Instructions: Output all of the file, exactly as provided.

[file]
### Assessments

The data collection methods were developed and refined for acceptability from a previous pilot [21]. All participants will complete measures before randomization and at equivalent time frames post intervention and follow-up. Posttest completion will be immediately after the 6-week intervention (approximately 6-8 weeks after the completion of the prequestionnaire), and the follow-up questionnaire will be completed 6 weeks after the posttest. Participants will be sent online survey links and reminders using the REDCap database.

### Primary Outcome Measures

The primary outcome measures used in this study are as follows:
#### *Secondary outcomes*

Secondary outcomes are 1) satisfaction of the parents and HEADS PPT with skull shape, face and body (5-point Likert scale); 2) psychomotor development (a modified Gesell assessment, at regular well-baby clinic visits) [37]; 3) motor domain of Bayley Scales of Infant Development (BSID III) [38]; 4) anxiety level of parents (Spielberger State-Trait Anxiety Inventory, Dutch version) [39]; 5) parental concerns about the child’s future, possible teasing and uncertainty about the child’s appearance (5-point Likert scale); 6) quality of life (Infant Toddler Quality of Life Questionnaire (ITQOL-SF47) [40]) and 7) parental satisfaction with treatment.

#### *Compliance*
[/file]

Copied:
### Assessments

The data collection methods were developed and refined for acceptability from a previous pilot [21]. All participants will complete measures before randomization and at equivalent time frames post intervention and follow-up. Posttest completion will be immediately after the 6-week intervention (approximately 6-8 weeks after the completion of the prequestionnaire), and the follow-up questionnaire will be completed 6 weeks after the posttest. Participants will be sent online survey links and reminders using the REDCap database.

### Primary Outcome Measures

The primary outcome measures used in this study are as follows:
#### *Secondary outcomes*

Secondary outcomes are 1) satisfaction of the parents and HEADS PPT with skull shape, face and body (5-point Likert scale); 2) psychomotor development (a modified Gesell assessment, at regular well-baby clinic visits) [37]; 3) motor domain of Bayley Scales of Infant Development (BSID III) [38]; 4) anxiety level of parents (Spielberger State-Trait Anxiety Inventory, Dutch version) [39]; 5) parental concerns about the child’s future, possible teasing and uncertainty about the child’s appearance (5-point Likert scale); 6) quality of life (Infant Toddler Quality of Life Questionnaire (ITQOL-SF47) [40]) and 7) parental satisfaction with treatment.

#### *Compliance*